The Belgian DPA fined the private company targeting pregnant mothers. The company through its marketing campaign collected personal data without informing clearly of the processing. Despite withdrawing consent, the complainant was contacted by third parties for its promotions wherein it technically made it difficult to withdraw consent and stop receiving unwanted phone calls from the defendant's partners.
The defendant is a marketing company that distributes pink boxes which target pregnant mothers that include samples, special offers and information sheets for future parents. This personal data was then transferred by the defendant to third parties in exchange for the aforementioned offers and samples. But the defendant failed to provide the complainant with clear and transparent information about the processing of her personal data, including the transfer of data to third parties. Additionally, the complainant was able to easily enter into an agreement with the defendant by filling out a registration form and receiving a pink box, but found it difficult to withdraw her consent and stop receiving unwanted phone calls from the defendant's partners. The case deals with a classic example of hard to cancel where it is harder to opt out from the commercials, as when The complainant subsequently decided to withdraw her consent, even after having exercised her right, the complainant still received unwanted phone calls from partners of the defendant in connection with certain promotions. The defendant had breached Article 5 of the GDPR as well as article 13 due to the lack of transparency as the defendant was renting and/or selling personal data for commercial purposes via its partners without informing the consumers about these processings in a clear and comprehensible manner. The defendant also violated Article 6 of the GDPR, as there could not have been a free, explicit, informed, and unambiguous permission granted by the customers as there was in this case: a) Clearly not informed; b) - not specific (because accepting the boxes required consent for the transfer of data); c) - not given voluntarily (as the lack of consent involved the loss of some benefits).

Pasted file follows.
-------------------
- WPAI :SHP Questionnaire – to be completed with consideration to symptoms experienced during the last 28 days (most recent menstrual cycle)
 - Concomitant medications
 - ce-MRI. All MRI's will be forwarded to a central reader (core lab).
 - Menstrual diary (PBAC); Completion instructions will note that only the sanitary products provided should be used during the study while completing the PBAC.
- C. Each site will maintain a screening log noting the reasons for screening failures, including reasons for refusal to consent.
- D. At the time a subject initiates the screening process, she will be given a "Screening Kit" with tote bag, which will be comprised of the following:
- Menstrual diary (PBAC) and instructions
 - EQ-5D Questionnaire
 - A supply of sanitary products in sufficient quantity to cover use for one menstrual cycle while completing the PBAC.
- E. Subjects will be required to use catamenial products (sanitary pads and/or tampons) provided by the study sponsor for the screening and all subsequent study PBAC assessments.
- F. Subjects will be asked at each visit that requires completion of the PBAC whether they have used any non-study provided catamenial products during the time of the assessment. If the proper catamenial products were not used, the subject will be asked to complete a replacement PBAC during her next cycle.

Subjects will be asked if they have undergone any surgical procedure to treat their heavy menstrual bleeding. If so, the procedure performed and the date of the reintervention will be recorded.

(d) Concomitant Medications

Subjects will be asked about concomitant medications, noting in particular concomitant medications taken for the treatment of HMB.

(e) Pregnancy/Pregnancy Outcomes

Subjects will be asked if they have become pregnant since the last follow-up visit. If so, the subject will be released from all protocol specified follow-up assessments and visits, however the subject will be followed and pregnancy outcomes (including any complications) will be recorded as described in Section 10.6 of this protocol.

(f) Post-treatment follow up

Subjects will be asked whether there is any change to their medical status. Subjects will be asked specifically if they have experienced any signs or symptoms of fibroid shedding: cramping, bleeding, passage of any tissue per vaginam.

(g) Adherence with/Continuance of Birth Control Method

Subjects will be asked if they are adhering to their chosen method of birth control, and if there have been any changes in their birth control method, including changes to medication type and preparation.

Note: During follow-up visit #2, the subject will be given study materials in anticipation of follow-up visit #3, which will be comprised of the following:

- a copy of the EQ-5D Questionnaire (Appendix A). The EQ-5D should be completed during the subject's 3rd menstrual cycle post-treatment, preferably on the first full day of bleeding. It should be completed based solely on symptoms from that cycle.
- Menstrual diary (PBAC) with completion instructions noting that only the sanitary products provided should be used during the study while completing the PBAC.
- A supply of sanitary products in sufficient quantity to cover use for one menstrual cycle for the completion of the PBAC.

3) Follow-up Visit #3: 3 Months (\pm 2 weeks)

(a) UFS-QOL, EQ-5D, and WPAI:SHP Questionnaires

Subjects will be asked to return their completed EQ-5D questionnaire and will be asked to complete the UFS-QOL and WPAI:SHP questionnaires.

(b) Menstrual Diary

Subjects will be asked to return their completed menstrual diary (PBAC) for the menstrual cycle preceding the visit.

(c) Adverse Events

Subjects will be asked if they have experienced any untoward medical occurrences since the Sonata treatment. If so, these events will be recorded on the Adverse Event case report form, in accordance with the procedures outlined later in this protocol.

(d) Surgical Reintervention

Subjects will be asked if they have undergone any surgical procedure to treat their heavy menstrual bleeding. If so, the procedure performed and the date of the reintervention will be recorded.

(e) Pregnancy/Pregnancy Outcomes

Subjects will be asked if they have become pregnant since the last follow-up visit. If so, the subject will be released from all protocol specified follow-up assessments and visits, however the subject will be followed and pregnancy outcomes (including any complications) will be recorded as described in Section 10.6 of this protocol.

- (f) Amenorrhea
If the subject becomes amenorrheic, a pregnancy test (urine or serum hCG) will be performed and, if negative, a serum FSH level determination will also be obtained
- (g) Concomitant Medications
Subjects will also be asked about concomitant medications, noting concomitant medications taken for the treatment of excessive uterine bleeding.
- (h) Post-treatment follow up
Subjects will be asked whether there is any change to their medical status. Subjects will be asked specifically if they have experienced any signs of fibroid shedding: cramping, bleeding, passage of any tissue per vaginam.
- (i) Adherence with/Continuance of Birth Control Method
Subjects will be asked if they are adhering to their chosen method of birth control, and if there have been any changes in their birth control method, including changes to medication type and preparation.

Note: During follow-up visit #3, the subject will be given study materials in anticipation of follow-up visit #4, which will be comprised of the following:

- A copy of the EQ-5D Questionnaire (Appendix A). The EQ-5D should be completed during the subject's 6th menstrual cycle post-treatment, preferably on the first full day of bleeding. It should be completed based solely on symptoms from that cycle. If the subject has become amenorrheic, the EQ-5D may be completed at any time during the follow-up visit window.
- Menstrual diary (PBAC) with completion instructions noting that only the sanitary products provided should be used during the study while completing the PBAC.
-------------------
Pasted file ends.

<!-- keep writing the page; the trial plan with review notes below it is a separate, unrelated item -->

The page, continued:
The company was fined €50,000 by the Belgian DPA. The severity of the breach, the nature of the data collected (including information about children), and the large number of individuals affected (21.10% of the Belgian population) were all taken into consideration by the Litigation Chamber of the BE DPA when imposing the fine. Additionally, the company has been ordered to comply with the GDPR within six months.
Anonymous Complainant and National Service for the Promotion of Childcare Products
Related deceptive patterns
Hard to cancel (aka "Roach Motel") is a deceptive pattern where it is easy to sign up for a service or subscription, but very difficult to cancel it. This typically involves hiding the cancellation option, requiring users to call customer services to cancel, and making the cancellation process overly complex and time-consuming. This can cause users to give up trying to cancel, and continue paying for the service for a longer period.
Sneaking involves intentionally withholding or obscuring information that is relevant to the user (e.g. additional costs or unwanted consequences), often in order to manipulate them into taking an action they would not otherwise choose.
Legal basis for processing personal data are performance of contract, legal obligations compliance, protection of vital interests, controller's legitimate interests, and data subject's consent.
Valid consent conditions include being freely given, specific, informed, and unambiguous, and the data subject should be able to withdraw it anytime.